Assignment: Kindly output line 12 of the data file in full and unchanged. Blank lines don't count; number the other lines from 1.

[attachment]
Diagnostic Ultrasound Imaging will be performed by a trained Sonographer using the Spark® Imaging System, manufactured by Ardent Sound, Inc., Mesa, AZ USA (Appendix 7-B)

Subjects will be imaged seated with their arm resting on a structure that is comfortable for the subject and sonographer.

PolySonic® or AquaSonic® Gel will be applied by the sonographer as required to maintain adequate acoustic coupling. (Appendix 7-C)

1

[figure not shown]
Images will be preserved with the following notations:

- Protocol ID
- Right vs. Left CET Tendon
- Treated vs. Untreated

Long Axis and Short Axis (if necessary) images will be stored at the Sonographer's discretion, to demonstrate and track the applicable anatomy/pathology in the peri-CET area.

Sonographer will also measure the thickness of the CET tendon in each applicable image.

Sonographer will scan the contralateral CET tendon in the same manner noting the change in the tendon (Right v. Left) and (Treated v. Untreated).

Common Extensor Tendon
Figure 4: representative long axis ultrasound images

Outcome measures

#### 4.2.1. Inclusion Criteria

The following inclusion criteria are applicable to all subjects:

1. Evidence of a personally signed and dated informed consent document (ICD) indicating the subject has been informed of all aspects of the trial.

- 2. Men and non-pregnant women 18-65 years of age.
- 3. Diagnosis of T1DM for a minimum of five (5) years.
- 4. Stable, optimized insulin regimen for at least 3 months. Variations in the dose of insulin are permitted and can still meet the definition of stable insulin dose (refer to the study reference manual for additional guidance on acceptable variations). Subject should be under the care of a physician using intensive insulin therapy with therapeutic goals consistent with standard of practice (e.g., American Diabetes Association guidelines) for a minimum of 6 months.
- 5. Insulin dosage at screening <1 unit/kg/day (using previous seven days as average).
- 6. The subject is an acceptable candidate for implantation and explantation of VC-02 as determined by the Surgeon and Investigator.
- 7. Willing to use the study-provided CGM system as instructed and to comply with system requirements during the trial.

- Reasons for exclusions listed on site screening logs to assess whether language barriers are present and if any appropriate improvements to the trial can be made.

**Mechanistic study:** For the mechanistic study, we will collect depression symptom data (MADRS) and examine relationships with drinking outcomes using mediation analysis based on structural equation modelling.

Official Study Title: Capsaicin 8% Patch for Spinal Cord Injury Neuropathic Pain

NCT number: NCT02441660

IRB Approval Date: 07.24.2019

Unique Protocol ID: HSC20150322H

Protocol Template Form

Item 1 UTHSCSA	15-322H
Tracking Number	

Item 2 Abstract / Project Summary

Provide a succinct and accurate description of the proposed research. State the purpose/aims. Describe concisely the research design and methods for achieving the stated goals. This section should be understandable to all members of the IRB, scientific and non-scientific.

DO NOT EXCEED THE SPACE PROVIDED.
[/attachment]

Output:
Sonographer will scan the contralateral CET tendon in the same manner noting the change in the tendon (Right v. Left) and (Treated v. Untreated).